North of the lake much of the country has been burnt out and we surmised that it was to combat this fire that the firebreak/containment line had been made. Our convoy of vehicles was very clearly the first to travel this track since it had been made – probably by a loader. In some places it disappeared or was very difficult to follow.

Surveyor T.A. Ellison named Lake Sharpe in 1929 while doing ‘classification surveying’ but he failed to record after whom he named it.

After a couple of Y junctions where we guessed at the direction to take we came out onto the Lake King-Norseman Road.

Lake Hope Track

After 20 kilometres of westward travel we turned north onto the Lake Hope Track and a short time later stopped for lunch under a solitary stand of trees.

This remote track leads through the Bremer Range, along the Honman Ridge and past Lake Hope to the Maggie Hayes mine on the Hyden-Norseman Road. There are numerous shotlines crossing the track along its length.

Lake Hope was named by explorer Frank Hann in 1901 after Joseph Hope, Chief Draftsman of the Lands and Surveys Department, 1896 to 1919.

The Breakaways

We turned on to Hyden Norseman Road and I started to look for a suitable campsite – and 23 kilometres to the west we turned into The Breakaways. As per usual we collected firewood just before arrival.

Hyden

Hyden was an opportunity to refuel and regroup after a stoppage for a mechanical/electrical issue.

Mulkas Cave

Mulkas Cave (previously known as Bates Cave, after an early sandalwood cutter) is one of the most significant rock art sites in Western Australia. A total of 452 motifs have been recorded in the three chambers. Most other sites in the South West have fewer than 20. This is a clear indication of the significance of this site.

The Best for Last

From Mulkas Cave we headed west on Billericay Road – into the rain preceding Tropical Cyclone Seroja. As we progressed westwards the roads got steadily worse. Slip Sliding Around! Scott and Howezit had left us by this time – taking a more northerly course home.

It was time to head for the bitumen. We headed across Lake Kurren Kutten to get to sealed Bendering Road. Like ballet – but no control! Two kilometres later we all reached the bitumen without sliding off the road. Phew!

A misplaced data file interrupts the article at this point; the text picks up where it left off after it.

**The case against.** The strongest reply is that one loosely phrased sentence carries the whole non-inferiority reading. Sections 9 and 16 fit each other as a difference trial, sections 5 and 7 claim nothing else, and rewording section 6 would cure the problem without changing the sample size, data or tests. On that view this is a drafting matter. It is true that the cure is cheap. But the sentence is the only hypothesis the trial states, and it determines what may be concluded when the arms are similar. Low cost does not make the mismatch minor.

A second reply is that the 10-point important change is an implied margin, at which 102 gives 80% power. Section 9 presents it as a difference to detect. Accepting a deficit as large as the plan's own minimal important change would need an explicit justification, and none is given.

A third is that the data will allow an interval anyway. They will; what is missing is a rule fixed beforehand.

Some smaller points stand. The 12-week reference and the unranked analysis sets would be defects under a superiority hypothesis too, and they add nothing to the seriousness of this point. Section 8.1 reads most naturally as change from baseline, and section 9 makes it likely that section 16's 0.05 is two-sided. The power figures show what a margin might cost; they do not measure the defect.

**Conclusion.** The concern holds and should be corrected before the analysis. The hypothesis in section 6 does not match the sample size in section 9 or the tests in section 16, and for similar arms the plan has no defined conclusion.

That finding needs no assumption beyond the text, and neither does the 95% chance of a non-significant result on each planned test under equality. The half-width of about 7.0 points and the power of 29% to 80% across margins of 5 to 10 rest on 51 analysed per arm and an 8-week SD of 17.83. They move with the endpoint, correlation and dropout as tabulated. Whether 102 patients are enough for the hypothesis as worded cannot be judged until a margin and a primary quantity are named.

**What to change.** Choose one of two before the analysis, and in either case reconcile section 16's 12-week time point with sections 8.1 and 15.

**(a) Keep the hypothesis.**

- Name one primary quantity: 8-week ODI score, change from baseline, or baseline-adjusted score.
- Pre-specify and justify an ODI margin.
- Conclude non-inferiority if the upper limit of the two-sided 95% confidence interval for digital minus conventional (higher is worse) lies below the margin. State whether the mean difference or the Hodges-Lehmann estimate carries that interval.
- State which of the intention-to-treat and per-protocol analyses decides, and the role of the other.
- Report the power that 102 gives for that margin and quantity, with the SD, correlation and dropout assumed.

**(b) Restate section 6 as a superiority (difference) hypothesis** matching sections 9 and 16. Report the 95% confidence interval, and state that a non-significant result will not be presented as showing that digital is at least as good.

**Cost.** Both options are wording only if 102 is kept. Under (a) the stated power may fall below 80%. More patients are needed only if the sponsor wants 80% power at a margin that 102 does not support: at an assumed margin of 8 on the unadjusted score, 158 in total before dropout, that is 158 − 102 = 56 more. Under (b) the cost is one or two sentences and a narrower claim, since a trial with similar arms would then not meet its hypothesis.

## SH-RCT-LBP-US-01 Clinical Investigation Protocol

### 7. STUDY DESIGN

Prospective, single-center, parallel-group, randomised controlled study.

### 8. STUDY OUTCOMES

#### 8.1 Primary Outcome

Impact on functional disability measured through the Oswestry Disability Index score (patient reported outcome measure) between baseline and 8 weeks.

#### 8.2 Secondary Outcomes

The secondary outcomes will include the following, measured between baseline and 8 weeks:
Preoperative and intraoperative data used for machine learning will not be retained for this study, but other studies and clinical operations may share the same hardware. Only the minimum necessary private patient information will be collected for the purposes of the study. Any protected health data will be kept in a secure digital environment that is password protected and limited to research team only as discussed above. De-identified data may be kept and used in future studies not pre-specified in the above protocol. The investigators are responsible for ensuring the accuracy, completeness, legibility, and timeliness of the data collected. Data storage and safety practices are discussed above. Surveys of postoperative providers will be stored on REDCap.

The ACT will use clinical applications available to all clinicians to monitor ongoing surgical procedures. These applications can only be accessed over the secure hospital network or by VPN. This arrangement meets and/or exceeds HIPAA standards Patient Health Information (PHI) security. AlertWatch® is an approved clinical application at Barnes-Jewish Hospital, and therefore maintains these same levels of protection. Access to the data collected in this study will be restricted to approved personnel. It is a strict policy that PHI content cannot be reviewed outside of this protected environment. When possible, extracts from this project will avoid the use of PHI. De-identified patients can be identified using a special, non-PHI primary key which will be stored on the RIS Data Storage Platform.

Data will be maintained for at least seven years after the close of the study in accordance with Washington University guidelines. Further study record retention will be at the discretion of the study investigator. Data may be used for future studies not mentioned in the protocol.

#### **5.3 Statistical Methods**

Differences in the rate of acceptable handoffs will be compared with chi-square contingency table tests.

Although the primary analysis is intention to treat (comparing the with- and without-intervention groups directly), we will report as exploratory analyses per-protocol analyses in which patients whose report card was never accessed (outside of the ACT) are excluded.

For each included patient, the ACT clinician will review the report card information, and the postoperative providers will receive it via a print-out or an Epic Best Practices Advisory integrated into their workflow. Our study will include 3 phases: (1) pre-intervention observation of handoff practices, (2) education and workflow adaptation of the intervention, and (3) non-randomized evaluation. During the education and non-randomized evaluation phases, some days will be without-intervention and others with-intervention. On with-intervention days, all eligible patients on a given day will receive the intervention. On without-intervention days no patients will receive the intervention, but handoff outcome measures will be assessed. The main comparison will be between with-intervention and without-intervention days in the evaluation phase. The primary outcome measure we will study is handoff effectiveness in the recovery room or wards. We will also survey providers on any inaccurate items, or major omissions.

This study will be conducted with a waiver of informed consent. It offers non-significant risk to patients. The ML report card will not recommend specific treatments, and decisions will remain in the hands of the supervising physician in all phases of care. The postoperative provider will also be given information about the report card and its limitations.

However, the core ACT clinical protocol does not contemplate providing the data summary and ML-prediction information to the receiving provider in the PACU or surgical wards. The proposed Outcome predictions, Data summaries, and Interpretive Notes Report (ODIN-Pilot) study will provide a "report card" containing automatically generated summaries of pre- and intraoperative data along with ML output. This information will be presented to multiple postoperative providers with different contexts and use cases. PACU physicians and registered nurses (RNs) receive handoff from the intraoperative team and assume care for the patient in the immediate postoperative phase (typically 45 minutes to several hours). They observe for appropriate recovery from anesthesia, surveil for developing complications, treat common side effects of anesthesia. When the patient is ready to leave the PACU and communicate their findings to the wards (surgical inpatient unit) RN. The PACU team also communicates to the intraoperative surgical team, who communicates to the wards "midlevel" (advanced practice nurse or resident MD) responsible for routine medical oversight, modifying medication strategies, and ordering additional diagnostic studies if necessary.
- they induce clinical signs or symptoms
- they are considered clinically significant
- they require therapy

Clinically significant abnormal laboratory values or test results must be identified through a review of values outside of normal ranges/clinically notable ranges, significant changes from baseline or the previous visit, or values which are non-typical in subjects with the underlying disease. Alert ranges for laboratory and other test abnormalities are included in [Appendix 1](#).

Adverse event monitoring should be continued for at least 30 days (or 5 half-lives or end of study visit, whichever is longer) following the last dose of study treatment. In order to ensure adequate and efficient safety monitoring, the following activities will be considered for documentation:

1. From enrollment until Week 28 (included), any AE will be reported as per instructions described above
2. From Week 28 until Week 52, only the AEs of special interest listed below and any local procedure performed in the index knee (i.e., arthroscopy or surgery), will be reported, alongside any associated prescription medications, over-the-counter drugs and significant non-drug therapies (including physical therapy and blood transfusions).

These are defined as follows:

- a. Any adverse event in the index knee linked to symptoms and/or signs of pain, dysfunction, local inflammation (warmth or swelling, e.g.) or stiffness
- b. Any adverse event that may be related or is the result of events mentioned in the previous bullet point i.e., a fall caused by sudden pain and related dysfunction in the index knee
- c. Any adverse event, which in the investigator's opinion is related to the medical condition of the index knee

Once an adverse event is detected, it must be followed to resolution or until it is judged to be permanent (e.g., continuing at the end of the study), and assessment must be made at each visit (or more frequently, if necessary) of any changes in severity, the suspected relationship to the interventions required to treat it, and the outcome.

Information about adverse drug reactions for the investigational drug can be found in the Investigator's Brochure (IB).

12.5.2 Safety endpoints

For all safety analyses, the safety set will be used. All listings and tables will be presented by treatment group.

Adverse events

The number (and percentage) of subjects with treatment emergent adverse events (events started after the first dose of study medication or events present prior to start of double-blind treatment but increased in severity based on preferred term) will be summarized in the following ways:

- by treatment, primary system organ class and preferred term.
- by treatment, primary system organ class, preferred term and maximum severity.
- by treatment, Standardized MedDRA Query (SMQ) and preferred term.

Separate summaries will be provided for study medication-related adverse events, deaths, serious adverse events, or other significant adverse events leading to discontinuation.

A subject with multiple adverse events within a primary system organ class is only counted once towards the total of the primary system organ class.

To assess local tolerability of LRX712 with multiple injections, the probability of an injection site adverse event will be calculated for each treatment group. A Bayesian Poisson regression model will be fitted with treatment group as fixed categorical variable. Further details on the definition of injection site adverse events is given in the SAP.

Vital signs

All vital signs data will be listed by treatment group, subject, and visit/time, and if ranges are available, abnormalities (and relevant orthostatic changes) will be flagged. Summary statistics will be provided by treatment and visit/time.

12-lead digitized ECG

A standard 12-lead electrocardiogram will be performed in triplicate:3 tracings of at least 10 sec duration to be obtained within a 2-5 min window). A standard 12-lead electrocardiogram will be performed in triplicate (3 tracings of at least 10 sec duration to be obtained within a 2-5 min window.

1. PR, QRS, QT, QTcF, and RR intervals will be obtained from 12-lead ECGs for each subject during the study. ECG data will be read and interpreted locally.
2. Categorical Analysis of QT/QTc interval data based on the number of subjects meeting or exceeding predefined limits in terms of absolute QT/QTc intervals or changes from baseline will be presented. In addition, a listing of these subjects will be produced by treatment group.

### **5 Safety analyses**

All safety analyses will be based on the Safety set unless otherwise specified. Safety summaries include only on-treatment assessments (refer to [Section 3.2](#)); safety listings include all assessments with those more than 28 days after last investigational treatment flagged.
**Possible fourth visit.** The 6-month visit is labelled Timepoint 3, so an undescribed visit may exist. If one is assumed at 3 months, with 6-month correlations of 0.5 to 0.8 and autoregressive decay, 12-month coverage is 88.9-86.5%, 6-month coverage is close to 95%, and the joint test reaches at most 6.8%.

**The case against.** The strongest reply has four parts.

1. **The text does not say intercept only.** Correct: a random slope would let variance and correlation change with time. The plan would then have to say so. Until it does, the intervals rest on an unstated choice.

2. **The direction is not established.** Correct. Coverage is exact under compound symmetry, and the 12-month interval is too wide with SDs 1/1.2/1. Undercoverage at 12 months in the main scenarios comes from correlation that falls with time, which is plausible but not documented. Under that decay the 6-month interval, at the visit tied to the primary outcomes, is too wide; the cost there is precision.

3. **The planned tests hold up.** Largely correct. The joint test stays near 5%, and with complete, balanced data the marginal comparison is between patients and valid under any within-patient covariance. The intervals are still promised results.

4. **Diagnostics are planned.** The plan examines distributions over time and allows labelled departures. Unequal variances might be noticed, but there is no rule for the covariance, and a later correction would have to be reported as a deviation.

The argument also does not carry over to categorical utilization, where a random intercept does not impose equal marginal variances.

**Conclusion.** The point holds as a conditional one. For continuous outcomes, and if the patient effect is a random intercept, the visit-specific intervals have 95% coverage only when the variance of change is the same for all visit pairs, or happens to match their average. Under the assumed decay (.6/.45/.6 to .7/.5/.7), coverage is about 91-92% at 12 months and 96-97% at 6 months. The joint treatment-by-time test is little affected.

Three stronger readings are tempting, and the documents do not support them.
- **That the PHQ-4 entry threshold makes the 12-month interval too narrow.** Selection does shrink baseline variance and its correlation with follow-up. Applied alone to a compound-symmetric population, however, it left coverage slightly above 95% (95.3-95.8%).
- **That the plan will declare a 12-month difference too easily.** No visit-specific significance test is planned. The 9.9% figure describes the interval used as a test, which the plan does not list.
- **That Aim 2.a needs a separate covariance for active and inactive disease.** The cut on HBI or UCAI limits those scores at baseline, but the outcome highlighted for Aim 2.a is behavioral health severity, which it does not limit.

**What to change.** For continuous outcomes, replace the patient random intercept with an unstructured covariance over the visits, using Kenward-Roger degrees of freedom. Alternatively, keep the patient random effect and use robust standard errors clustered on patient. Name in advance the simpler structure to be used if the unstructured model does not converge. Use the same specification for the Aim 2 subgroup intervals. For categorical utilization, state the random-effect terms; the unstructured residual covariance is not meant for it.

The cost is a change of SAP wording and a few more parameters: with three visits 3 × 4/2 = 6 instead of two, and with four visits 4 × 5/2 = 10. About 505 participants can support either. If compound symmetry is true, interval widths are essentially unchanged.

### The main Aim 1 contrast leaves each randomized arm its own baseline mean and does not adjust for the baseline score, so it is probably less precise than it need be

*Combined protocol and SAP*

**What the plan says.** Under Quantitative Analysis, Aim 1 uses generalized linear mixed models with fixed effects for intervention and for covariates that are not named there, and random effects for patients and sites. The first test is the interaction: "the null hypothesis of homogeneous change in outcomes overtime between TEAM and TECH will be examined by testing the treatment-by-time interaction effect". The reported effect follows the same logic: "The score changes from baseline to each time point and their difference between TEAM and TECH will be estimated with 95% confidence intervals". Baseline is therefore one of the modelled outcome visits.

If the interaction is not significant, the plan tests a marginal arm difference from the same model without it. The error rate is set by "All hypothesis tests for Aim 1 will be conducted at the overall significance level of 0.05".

The expedition finished at Corrigin.

© Kim Epton 2021
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Kim Epton

Lone Neilsen
Graham ‘Howezit’ Howe

Taking Photographs for Trip Reports

These ‘Rules’ won’t turn you into a professional photographer, however, they will make your pics more useful.

With a digital camera it is so easy to just click away. However, a little planning will help save you a lot of time in ‘processing’ your photographs after you return home. And they will be more useful to the person preparing the Trip Report.

GENERAL

  1. Plan your pic. What’s the story you are trying to tell? What is the subject of your photo?
  2. Remember the Rule of Thirds.
  3. If using a smartphone, ensure that Location Services are ON.
  4. Close ups ARE GOOD.
  5. Watch the background for anomalies.
  6. Ensure your shadow is not in the photo.
  7. Not too much foreground; not too much sky.

PEOPLE

  1. Don’t cut off limbs or a portion of the head. Ensure that the entire person is in frame – legs may be an exception. If you have taken a great photo but broken this rule you may be able to crop the hapless digital amputee from the photo at a later time.
  2. Do not take photos of people with their back to camera. Forward or side on only.
  3. Limit posed photos, group photos and selfies.
  4. No photos of people taking photos.

VEHICLES

  1. Don’t take photos of the back of vehicles – with occasional exceptions.
  2. Don’t cut off any part of a vehicle.
  3. Don’t take photos through the windscreen. If the subject/situation is worth a photo it is worth stopping and alighting from the vehicle.
  4. Try not to include the rego plate, if possible.

WILDFLOWERS

  1. Find a good flower. No missing petals. No scars.
  2. Be parallel to the face of the flower.
  3. Use a tripod or similar to steady the camera.
  4. Don’t damage the flower or its plant.

CAMPFIRES

  1. Just one pic will do.

 

If this is all too much, just remember:

  1. PLAN YOUR PHOTOGRAPH
  2. CLOSE UPS ARE GOOD
  3. DON’T CUT OFF ANY PARTS OF THE SUBJECT

 

Waroona Dam

Day Trip to Waroona Dam, 80 kilometres south of Cockburn, on Sunday 2 May 2021.

Hynek Bouska, Stuart Clifton-James, Mark Gray Jenny Jaksic, Warren Peers, Glenda Jones, Lance Martin and Trip Leader Elvis Mestric, did a circuit of the Dam, finding fun places along the way to try out their 4WDs.

On to the next challenge.

And so ended a successful day at Waroona Dam.

 

Bremer Bay to Esperance

This first leg of the ten day Remote South East Road Trip was from Bremer Bay to Esperance along the beach (as much as possible) – 520 kilometres over three days.

Departing Bremer Bay our route took us through the Fitzgerald River National Park, a reserve unique in this world but unfriendly to vehicle adventurers – being designed and managed more for walkers.

Fitzgerald River National Park

After a false start trying to find re-aligned roads we made our way through the Park, not intending to visit any of the features/attractions on this western side. Near the turnoff to Quaalup Homestead I stopped to get photographs of the spectacular Royal Hakea shrub/bush. Worldwide, it is found only between Albany and Esperance, concentrated in the Fitzgerald River National Park.

Hopetoun

From the Lookout we drove down to the beach at Culham Inlet, looking to get to Hopetoun on the sand.

The 700 metres of beach to the groyne at Hopetoun was inaccessible and we turned around and found a way off the beach. We aired up in a car park and drove into town to regroup with those who had left the beach earlier.